In DC


Reflecting.

I am in the Capital of the United States. Here, everybody looks like me. Long black coats, snow white stiff shirts. But the gait… is that of a hunter. Stern, focused. Probably, I look that when I am off to bring back a fish or two. Probably not.

Today, for the first time, I had a cocktail of dry gin, orgeat and cilantro. It came with a thin spiral slice of cucumber swimming in it. Loved it – it got me warm enough for the chill outside.

Next stop was Smithsonian Institution National Museum of Natural History. After waiting in a long line, and paying a dollar for the museum floor map, we got in to see the rarest of gems, a whole lot of mummies, and the skeletons of Neanderthals.

Everything was going great, until I found a photo of those my kind.

This one.

This sent me down a wormhole of questions about existence. But then again, one look at the dry twig-like bones of a human ancestor; and words of late Chester Bennington calmed me. Because in the end, it doesn’t even matter.

D

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Tulip tale


When it bloomed for us.


Finding art in trash Challenge: #14

This year, we went to the cherry blossom festival at Tidal Basin, in Washington DC, during the peak bloom season. The plan was to start early morning, and get there before the rest of the world. To be an early bird. Get the worm… But the night stole all the promises that we had made to ourselves. And sleep, the night’s hand, made sure we woke up late to greet the morning. Even as we tied our laces, walked down the stairs and started the car, the crowd at the Basin thickened in hundreds. After battling the traffic, we parked our car at the Arlington National Cemetery, and decided to walk to the hot spot of Sakura trees. On the way, we saw a bright pink tulip, its petals firmly hugging each other, like sharing a little secret. It remained still, almost unnoticed, in the carpet of green. People walked by, hardly giving it a glance, rushing towards a destination full of flowers, just not this one.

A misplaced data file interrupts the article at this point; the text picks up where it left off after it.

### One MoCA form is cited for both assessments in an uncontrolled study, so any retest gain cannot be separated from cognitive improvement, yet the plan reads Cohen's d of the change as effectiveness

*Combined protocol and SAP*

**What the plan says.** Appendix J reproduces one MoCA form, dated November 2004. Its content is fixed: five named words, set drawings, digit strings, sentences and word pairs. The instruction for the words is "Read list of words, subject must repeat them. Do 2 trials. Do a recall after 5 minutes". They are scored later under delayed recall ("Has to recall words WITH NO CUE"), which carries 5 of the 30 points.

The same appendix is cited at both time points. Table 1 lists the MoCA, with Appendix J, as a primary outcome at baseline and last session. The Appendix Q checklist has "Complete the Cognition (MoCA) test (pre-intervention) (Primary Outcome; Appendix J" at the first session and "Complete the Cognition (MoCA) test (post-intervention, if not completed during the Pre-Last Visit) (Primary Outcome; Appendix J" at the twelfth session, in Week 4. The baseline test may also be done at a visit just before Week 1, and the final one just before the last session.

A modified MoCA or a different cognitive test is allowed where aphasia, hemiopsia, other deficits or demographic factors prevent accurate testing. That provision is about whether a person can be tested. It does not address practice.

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A while later, we rejoined the crowd. Finally, at the Tidal Basin, we walked for hours under the shade of cherry blossoms, and watched the soft pink and white flowers flutter in the wind. We wanted to take a selfie with the flowers in the backdrop. But every photo came out with a stranger’s face on the side. Anyway, having quenched the desire to see the famed beauty of a 3,000 cherry blossoms in full bloom, we decided to call it a day, and trace our way back. This time, we stopped again to say hi to our little closed tulip. Only, now, the petals had unfurled, shining a dark pink under the sharp rays of the sun. A full blown tulip, that no one stopped to take a selfie with.

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In the days that followed, we were frequently asked the question: “So how much time did you spend seeing the cherry blossoms?” And every time we replied: “Enough time for a tulip to bloom.”



Now, over a month later, in memory of the tulip that opened up for us, I made origami tulips and stuck them on a brown paper bag. A personalized shopping bag.

Before.

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After.

 

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Blooming tales


Gearing up for the cherry blossom festival.


It will be another week before the buds decide to unfurl. As per the latest photos in cherryblossomwatch.com, (yes, there is a site to keep track of when the trees decide to bloom en masse) the branches stoop with the weight of buds dotted along their length. Anytime between April 8 to 12, they would all, like chicks out of eggs, crack open into this world. Tonnes of them, all at the same time. Soft pink petals of one would touch the soft pink petals of another. And together they would made thick fluffy pink umbrellas. Under the shade of which you can walk for may be a week, or two, before they all drop down on the ground. Some coaxed by the wind, some out of their own will, they would lay – a fluffy pink carpet for you to step on.

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